Pick a Saturday, any Saturday, and you can be sure that Match of the Day's guests will spend more time poring over penalty decisions in excruciating detail than watching actual highlights of the football. "Stonewall penalty," says Alan Shearer. "No way," says Robbie Savage. No one even knows what a "stonewall" penalty is, but never mind.
Last weekend it was the turn of referee Jon Moss to have his decisions in the Leicester vs West Ham United game analysed beyond recognition. At the beginning of the season nobody would have thought that this would be the biggest game of the weekend, but that's another story. Leicester's Jamie Vardy was sent off, two penalties were awarded and referee Moss was central to the action. The MOTD experts and football fans everywhere watched incidents over and over again in super slow-mo and still could not make definitive answers that satisfy everyone.
Ex-officials who have decided to pursue media careers appear to have abandoned the referee's club. In a far-from-supportive statement, former referee's head Keith Hackett told Talksport the game was "too big" for Moss and the referee went "from one chaotic decision to another". Added Hackett: "The final penalty that he gave against [Andy] Carroll was a joke." Another celebrity ref, Graham Poll, however, told The Daily Mail that it was a penalty.
So, experts, with the benefit of hindsight, replays and slow-mo, can't agree on something that everyone seems to believe that the referee had to call correctly, in the pressure of the moment, and with the benefit of no help beyond his own eyesight.
So many of football's rules are open to interpretation, consciously or subconsciously: Ball-to-hand? Hand-to-ball? If a penalty can only be awarded for a "deliberate handball" we are moving into not just an area of interpretation, but of intent. Once we are asking questions about a player's intention we are asking the referee to be a mind reader.
Why do we heap all of this pressure – and abuse – on to one set of shoulders? Footballing authorities clearly know that this is an awful lot to ask. Over recent years linesmen have been upgraded to assistant referees and extra officials behind the goals have been trialled to help out too. But this is tinkering when a quantum leap is required.
This is an area organised very differently in north American sports: there are four officials on the ice in the National Hockey League; there are three on-court officials for National Basketball Association games; Major League Baseball features a team of umpires (more in the play-offs).
In the National Football League there are seven officials – only one being called a referee, the others being umpire, head linesman, line judge, back judge, side judge, centre judge – but the point being that they share collective responsibility. When an official throws a yellow flag to indicate an infringement in a game of America's version of football the team of officials confer before announcing the decision to the stadium.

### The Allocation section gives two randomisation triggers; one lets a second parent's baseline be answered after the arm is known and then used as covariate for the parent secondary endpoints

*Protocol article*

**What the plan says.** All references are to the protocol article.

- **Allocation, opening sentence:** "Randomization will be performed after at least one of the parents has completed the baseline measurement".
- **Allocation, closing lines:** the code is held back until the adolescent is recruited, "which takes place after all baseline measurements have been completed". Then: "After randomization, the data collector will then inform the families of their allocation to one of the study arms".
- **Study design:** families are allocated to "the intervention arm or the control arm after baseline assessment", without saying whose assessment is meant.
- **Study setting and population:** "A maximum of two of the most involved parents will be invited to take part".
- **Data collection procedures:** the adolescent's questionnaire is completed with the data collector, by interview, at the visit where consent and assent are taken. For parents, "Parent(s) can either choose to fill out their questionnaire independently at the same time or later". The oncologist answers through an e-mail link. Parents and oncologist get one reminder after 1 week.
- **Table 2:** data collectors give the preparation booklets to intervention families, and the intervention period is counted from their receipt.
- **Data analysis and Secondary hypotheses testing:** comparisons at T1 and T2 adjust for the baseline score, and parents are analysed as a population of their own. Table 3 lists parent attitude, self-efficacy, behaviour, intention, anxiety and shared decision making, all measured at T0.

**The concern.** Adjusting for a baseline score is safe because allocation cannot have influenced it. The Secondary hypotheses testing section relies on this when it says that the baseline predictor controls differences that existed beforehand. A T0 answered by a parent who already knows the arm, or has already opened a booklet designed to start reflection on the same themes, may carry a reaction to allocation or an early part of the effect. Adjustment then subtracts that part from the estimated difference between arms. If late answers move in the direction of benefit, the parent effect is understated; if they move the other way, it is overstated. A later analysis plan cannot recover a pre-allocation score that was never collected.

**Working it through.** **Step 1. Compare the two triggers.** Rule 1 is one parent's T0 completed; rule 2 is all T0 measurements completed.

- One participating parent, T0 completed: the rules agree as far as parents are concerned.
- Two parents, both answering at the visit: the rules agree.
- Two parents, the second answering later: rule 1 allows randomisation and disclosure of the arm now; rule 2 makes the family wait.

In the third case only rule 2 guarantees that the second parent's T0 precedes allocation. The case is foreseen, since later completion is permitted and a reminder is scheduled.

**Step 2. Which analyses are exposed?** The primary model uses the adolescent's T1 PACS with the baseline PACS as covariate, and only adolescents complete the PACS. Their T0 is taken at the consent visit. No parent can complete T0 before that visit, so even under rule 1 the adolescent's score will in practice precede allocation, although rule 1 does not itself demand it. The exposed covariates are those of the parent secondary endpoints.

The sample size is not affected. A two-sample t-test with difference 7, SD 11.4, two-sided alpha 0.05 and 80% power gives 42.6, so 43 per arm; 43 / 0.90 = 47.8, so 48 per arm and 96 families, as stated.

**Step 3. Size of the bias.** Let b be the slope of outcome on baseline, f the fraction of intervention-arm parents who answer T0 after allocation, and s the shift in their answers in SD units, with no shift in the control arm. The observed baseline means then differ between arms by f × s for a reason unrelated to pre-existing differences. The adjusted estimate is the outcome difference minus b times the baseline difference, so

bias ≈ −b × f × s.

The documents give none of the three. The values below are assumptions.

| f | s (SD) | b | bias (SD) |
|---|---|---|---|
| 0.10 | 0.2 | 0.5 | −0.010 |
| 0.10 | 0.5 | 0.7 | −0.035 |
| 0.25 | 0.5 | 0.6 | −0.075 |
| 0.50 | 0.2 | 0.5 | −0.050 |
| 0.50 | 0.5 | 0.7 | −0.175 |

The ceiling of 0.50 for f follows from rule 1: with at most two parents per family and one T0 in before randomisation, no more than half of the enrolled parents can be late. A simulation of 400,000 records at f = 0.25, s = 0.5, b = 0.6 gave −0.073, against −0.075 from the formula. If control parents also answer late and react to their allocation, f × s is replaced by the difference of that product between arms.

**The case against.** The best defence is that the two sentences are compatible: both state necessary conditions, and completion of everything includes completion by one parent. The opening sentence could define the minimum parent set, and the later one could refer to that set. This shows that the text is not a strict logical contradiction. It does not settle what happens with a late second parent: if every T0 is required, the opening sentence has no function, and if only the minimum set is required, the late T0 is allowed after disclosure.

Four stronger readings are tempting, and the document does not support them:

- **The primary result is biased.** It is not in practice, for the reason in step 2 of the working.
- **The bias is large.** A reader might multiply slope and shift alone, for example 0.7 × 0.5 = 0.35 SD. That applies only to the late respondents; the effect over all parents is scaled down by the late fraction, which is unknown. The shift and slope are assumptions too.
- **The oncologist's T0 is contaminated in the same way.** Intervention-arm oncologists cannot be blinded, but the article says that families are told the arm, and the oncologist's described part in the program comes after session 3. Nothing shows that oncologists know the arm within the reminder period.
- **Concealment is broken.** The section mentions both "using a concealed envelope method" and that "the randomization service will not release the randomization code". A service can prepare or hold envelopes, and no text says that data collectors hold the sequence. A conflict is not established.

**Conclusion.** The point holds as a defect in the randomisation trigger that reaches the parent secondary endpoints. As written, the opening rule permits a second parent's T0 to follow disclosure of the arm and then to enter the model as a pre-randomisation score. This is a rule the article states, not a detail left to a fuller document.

Sure, there are (in)famous referees in north American sports and there are controversial calls, but there are also more officials to share the workload. And the blame. So why does football cling to the idea that there should only be one referee?
This is not an argument for more video replays or for slowing the game down. The format of an NFL game already features many breaks and lends itself to reviews but it also means that a game with 60 minutes of actual game time lasts longer than three hours. The football played by the rest of the world lasts for 90 minutes and is hardly interrupted.
But collective responsibility, shared thinking and experience would surely make the task of the figure at the heart of football that much simpler. How about three referees? One based in each half and a chief ref roaming. This would guarantee someone was always near the action and that in the event of a contentious incident a majority decision could be made by the refereeing team.
And beyond the interminable arguments about this penalty decision or that yellow card, perhaps we should all grow up and realize that trophies are not won or lost on individual decisions. Over the course of a season, these things balance themselves out. One week fortune is against you, the next you get lucky. We rarely acknowledge this when we are feeling hard done by, but it's the way of the world. Trophies are usually won by the best team and rarely because an official makes a decision we don't like.
What do you think? Please share your thoughts in the comments below or via Twitter to @Busfield.
Steve Busfield has written and edited for some of the world's biggest newspapers and web titles. This includes being the Guardian's sports editor for the launch of its US edition. Most recently he oversaw ESPN's global football coverage.